this is because many other factors besides the body fat percentage play a role, like the body

type, muscle weight etc. The measurement points form clouds rather than precise lines.

Anyhow, the exponents are almost always more than 3. The average is even 3.668, and the

standard deviation 0.579. With fixed exponents, we see a very nice correlation of a versus the

fat percentage. The ‘goodness of fit’ (indicated by the χ² per degree of freedom, but also by the

estimated errors on the fitted parameters) was always better with b=3 than with b=2.

Body Mass Index recalculated - Page 5 of 9

Women a and b floating b=2 fixed b=3 fixed

fat % (f) n a b a=‘BMI’ a= ‘BMI3’=‘CI’

[16, 18[

[18, 20[

[20, 22[

[22, 24[

[24, 26[

[26, 28[

[28, 30[

[30, 32[

[32, 34[

[34, 36[

[36, 38[

[38, 40[

[40, 42[

[42, 44[

[44, 46[

[46, 48[

[48, 50[

[50, 52[

[52, 54[

[54, 56[

[56, 58[

2

13

32

51

124

201

275

383

459

562

720

738

892

896

756

583

404

255

99

26

4

6.472

7.763

9.110

9.542

9.814

11.08

13.82

11.48

9.557

11.03

12.49

15.12

11.49

14.76

12.14

12.94

11.62

10.22

10.84

20.06

4.187

3.807

3.469

3.479

3.461

3.314

2.914

3.389

3.878

3.707

3.570

3.316

4.014

3.606

4.156

4.199

4.590

5.061

5.096

3.977

17.209 ± 0.031

18.000 ± 0.021

18.834 ± 0.011

18.869 ± 0.092

19.8013 ± 0.0077

20.4095 ± 0.0055

21.1685 ± 0.0054

21.6030 ± 0.0039

23.1021 ± 0.0046

24.5112 ± 0.0042

25.5553 ± 0.0031

26.9707 ± 0.0030

28.7631 ± 0.0030

30.6793 ± 0.0030

32.4786 ± 0.0032

34.6952 ± 0.0039

38.0436 ± 0.0049

41.1029 ± 0.0074

46.046 ± 0.011

47.842 ± 0.027

52.369 ± 0.048

10.927 ± 0.023

11.302 ± 0.015

11.5395 ± 0.0076

11.5032 ± 0.0072

12.0853 ± 0.0054

12.3724 ± 0.0037

12.9417 ± 0.0040

13.2474 ± 0.0027

13.9777 ± 0.0030

14.8582 ± 0.0028

15.6460 ± 0.0028

16.5106 ± 0.0025

17.6573 ± 0.0022

18.8671 ± 0.0023

19.8652 ± 0.0029

21.3284 ± 0.0034

23.2991 ± 0.0038

25.2133 ± 0.0057

28.013 ± 0.011

29.441 ± 0.020

32.142 ± 0.036

We can make the same remarks for the women. The average b is here even more: 3.859, and

the standard deviation 0.556.

If the body mass is better correlated with h³ than with h², as it was found, we would also

expect that the body fat percentage (f) is better correlated with the CI (=BMI3) than with the

classic BMI.

The graphs below show CI vs f for men (from the table above). The relationship is clearly not

linear, but it seems to follow an exponential pattern. The dotted lines are ‘worst case

scenarios', with parameters at the limits of their confidence intervals.

Body Mass Index recalculated - Page 6 of 9

The curve through the data points is the best fitting exponential function B=b af+c, with a, b and

c fitted parameters and B=‘classic BMI’ or ‘CI’ (CI in the above graph). The graphs are similar

for men and women, for BMI and CI, but with different parameters of course. They are listed

here:

Corpulence Index vs Body Fat % (men 16 and older)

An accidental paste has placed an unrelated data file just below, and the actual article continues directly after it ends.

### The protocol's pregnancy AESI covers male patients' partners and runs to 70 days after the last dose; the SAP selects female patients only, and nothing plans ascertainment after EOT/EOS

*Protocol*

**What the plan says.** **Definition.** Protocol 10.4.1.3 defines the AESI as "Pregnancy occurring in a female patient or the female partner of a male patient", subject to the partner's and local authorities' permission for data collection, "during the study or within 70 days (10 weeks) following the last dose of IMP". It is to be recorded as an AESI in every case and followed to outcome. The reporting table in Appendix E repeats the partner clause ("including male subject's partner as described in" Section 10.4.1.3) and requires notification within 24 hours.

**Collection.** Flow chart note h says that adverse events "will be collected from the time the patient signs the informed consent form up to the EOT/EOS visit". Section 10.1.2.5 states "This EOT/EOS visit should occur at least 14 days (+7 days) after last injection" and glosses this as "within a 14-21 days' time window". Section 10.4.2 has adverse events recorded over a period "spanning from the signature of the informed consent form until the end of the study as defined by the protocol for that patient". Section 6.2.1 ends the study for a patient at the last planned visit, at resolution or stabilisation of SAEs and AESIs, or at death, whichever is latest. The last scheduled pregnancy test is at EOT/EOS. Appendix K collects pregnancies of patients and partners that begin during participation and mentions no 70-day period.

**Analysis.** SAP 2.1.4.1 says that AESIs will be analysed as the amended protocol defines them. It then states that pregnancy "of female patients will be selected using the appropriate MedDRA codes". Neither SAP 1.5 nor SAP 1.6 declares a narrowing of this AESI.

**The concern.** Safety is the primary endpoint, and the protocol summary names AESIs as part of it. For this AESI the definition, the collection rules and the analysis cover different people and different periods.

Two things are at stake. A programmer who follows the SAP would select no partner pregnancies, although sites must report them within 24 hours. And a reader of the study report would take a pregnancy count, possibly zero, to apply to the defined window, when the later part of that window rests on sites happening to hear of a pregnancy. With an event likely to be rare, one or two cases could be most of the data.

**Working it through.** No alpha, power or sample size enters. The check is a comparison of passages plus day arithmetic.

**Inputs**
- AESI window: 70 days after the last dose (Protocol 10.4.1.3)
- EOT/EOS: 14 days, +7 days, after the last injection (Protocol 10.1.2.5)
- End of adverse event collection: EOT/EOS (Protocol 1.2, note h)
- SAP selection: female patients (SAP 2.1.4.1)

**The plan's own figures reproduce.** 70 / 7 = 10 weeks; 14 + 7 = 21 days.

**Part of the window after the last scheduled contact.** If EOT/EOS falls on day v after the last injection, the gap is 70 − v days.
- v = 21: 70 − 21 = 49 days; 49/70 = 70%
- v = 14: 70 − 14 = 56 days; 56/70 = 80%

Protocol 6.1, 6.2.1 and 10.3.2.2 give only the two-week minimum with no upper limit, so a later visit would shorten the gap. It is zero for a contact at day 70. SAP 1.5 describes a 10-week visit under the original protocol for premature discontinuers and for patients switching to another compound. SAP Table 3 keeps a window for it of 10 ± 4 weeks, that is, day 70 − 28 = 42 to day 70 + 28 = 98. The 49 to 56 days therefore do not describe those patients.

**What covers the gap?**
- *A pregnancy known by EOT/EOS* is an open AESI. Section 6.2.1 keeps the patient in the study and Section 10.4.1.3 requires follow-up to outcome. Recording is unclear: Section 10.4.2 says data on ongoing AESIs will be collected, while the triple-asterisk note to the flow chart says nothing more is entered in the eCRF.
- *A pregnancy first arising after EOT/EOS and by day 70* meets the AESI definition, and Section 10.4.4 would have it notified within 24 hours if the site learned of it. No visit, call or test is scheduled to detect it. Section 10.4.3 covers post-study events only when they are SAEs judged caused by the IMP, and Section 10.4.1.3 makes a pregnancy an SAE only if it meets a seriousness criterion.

Corpulence Index vs Body Fat % (women 16 and older)

Body Mass Index recalculated - Page 7 of 9

men aged 16 or more (n=8039) women aged 16 or more (n=7475)

B=classic BMI B=BMI3 = CI B=classic BMI B=BMI3 = CI

a 1.0424±0.0011 1.0433±0.0011 1.0671±0.0019 1.0687±0.0019

b 5.08±0.26 2.77±0.14 0.97±0.081 0.564±0.050

c 11.42±0.37 6.48±0.21 14.7±0.31 9.15±0.16

χ²x per degree of

freedom

1.79432 1.5959 0.581528 0.444813

χ²y per degree of

freedom

11953.5 6344.76 3654.17 2086.1

By comparing the χ² values (in both x and y directions), we see that the body fat percentage (f)

is better correlated with the CI than with the BMI.

We see that the Corpulence Index can be estimated from the body fat % (f), using:

‘CI’ = 2.77 1.0433f + 6.43 (men)

‘CI’ = 0.564 1.0687f + 9.15 (women)

Conclusion

I hope I have awakened your interest and you will be curious to test multidirectional

regression with your own data. Use it whenever the dependent and independent variables can

be switched. The necessary software ‘FittingKVdm’ can be downloaded from:

www.lerenisplezant.be/fitting.htm and a 25 day free trial is possible. More examples of the

method and some practical thoughts can be found in another text [Van de moortel, April 2021].

I also hope it has become clear now that there is no reason anymore to use the classic BMI.

The ‘BMI’ with h³, aka Corpulence Index should logically be a better estimator for all kinds of

health issues. Maybe the theoretical exponent of h should even be bigger than 3, as suggested

by the empiric evidence. Also the reason why the relationship between body fat and the CI

seems to be exponential, is a puzzle to be solved by biologists. Maybe they already did, but my

main point here is to remark that the correlation is better with m/h³ than with m/h².

All your remarks and suggestions are most welcome, of course.

Body Mass Index recalculated - Page 8 of 9

References:

Babar, Sultan (March 2015): “Evaluating the Performance of 4 Indices in Determining

Adiposity”. Clinical Journal of Sport Medicine, Lippincott Williams & Wilkins, 25 (2): 183.

Rohrer, Fritz (1921): “Der Index der Körperfülle als Maß des Ernährungszustandes”. Münchner

Med. WSCHR. 68: 580–582.

Trefethen, Nick (2013) on his own website: people.maths.ox.ac.uk/trefethen/bmi.html

Van de moortel, Koen (February 2021): “Non-linear regression - Why you shouldn’t take the

logarithms of your variables”, DOI: 10.13140/RG.2.2.18442.80324

www.researchgate.net/publication/349324179_Non-linear_regression_-Why_you_shouldn'

t_take_the_logarithms_of_your_variables

Van de moortel, Koen (April 2021): “Multidirectional regression analysis”, DOI:

10.13140/RG.2.2.16703.64162

www.researchgate.net/publication/350838636_Multidirectional_regression_analysis

Also published here:

http://www.physicsjournal.net/article/view/30/3-3-11

Conflict of interest:

The author declares no conflict of interest.

Body Mass Index recalculated - Page 9 of 9